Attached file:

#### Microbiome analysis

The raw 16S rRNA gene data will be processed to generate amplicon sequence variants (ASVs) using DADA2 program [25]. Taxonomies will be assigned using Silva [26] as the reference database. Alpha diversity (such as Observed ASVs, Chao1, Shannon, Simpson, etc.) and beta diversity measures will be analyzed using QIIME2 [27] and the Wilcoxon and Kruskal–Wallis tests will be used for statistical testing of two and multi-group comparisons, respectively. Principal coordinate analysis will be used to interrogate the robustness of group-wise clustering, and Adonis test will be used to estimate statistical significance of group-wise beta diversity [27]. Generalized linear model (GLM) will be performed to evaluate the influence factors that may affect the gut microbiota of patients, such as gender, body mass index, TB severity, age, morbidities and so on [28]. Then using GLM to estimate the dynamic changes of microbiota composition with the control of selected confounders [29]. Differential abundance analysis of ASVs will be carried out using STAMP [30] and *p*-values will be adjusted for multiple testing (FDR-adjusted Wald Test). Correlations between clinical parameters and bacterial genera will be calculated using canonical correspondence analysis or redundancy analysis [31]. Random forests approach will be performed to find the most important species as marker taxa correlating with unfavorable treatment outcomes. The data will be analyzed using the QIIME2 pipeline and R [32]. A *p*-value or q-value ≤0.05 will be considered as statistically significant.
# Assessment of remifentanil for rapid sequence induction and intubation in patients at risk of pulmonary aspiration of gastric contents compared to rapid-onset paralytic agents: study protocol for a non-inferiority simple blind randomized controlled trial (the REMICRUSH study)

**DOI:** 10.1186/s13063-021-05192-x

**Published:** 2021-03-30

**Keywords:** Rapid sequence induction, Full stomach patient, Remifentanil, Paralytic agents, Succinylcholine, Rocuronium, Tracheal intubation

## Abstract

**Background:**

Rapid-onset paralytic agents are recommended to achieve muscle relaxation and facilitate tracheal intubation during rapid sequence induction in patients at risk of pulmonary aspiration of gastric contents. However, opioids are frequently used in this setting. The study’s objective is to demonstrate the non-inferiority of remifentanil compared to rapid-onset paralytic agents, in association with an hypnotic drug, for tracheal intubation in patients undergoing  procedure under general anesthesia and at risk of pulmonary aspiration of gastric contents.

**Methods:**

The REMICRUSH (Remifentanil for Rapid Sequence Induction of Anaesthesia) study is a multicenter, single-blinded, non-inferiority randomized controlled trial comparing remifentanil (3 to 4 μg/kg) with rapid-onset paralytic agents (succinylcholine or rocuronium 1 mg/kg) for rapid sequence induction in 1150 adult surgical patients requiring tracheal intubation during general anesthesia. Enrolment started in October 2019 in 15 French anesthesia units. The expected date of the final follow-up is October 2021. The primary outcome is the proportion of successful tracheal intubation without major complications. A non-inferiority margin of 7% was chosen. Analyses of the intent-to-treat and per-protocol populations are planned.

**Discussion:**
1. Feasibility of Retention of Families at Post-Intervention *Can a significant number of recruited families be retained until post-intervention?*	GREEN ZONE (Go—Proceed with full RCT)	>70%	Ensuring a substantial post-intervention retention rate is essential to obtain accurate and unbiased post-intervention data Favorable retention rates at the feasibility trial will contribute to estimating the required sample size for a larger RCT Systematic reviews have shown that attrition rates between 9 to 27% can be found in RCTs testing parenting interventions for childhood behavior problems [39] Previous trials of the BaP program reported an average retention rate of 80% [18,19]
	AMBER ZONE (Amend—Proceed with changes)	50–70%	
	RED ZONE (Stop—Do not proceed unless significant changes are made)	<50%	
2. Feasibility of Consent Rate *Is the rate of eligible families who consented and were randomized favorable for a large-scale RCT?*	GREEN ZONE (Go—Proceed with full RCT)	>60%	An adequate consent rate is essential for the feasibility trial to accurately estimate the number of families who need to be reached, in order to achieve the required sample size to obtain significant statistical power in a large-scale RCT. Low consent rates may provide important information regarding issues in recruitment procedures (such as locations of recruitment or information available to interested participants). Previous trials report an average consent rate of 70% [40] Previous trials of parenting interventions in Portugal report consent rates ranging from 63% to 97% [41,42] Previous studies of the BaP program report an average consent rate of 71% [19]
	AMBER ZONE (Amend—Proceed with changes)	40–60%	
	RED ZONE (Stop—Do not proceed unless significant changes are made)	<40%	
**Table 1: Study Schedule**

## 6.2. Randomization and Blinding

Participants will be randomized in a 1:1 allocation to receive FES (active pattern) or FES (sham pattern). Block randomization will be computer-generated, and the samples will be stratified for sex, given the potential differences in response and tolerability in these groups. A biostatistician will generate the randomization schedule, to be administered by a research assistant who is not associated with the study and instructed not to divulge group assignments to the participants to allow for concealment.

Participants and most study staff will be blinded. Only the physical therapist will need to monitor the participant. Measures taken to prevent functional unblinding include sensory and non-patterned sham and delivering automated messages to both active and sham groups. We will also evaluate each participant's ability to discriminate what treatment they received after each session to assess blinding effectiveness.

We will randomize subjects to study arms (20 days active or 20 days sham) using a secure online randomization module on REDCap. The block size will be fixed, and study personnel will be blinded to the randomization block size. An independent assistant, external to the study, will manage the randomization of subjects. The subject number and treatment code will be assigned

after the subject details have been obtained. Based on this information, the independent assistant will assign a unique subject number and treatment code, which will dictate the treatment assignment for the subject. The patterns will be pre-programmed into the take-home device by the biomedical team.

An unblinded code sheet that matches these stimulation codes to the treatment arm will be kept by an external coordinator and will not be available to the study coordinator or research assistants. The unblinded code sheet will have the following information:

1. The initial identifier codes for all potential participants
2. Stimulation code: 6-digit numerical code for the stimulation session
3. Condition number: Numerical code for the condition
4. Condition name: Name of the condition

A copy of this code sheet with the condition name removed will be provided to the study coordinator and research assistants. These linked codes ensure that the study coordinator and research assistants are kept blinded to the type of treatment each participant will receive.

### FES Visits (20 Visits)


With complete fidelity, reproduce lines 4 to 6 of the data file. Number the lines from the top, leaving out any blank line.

**DOI:** 10.1186/s13063-021-05192-x

**Published:** 2021-03-30

**Keywords:** Rapid sequence induction, Full stomach patient, Remifentanil, Paralytic agents, Succinylcholine, Rocuronium, Tracheal intubation